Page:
Doing (or Not Doing) Things in the Current America
These modern-day Americana folksters, who echo early Simon & Garfunkel and CSN, are singer-songwriters: Joey Ryan and Kenneth Pattengale. The duo is back with a beautiful, sonically profound document of a dozen songs that are marked by lush arrangements and well-chosen words that speak of our unpredictable life and – at times – our broken society. It's difficult when penning new material, many artists will undoubtedly tell you, not to weave in commentary on the current political clime.
The Milk Carton Kids also experienced many personal life changes since their last release (2015’s critically acclaimed Monterey). Pattengale beat cancer, broke a cigarette habit, and ended a long-term relationship; his partner in song (Ryan) is now the father of two kids and works as a producer on the Live From Here with Chris Thile radio show. It’s natural all of these “ch-ch-ch-changes” shaped their songs and their approach to recording. For the first time, these Americana Music Association Award winners recruited an all-star group of seasoned session players to join them in the studio. The musicians included Brittany Haas on violin and mandolin, Paul Kowert and Dennis Crouch on bass, Jay Bellerose on drums, Levon Henry on clarinet and saxophone, Nat Smith on cello, Pat Sansone on piano and Hammond organ, and Russ Pahl on pedal steel and other guitars. The result: a bigger, bolder sound.
Grammy award-winning producer Joe Henry was the architect for this vision and Ryan Freeland was the engineer. The disc was recorded in October 2017 in the Sun Room at House of Blues Studio in Nashville, and despite these added musicians and instrumentation, the pair’s velvet voices and two-part harmony still remain the focal point.
“Just Look at Us Now” kicks off this enjoyable listening experience. The song is a lush lamentation of time ticking on with these opening lines that speak to an innocence lost, never to regain: “When I was a kid you could look in my eyes and see the whole world spinning there.”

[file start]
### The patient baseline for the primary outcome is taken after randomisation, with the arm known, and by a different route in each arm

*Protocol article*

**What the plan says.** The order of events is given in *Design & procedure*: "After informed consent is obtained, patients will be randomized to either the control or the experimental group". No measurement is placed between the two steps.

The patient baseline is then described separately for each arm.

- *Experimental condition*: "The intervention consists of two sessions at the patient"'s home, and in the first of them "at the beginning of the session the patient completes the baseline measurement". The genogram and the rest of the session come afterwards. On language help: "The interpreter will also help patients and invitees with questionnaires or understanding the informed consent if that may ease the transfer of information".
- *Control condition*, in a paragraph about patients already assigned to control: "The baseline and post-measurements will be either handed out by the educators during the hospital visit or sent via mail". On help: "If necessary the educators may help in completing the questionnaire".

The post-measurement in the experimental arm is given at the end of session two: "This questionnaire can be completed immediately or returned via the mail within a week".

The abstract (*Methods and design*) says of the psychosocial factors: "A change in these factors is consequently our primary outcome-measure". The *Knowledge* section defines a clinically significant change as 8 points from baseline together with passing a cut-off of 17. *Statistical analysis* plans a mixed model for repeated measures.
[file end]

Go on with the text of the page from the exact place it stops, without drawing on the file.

“Mourning in America” is the band’s political statement and a clever two-part-harmony-heavy ditty on the sadness that now seeps from sea to sea in the U.S. of A. A postcard, if you will, from a country you once knew and loved, but now, you are not so sure of what to make of it. This opening couplet gives a glimpse of the pair’s poetry: “Fell asleep with the TV on/Woke up to a funeral song.” Other standouts include: “Unwinnable War,” a fingerpicking contemplative ballad, and “Nothing is Real,” an existential exercise in 3/4 time.
All The Things That I Did and All The Things That I Didn’t Do is the perfect soundtrack to lazy summer days. And, in this reviewer’s humble opinion, it’s a frontrunner for one of 2018’s best Americana records. Listen now. Listen long. Let the words linger a while. Then, decide for yourself.
|Artist||Milk Carton Kids|
|Album||All The Things That I Did and All The Things That I Didn't Do|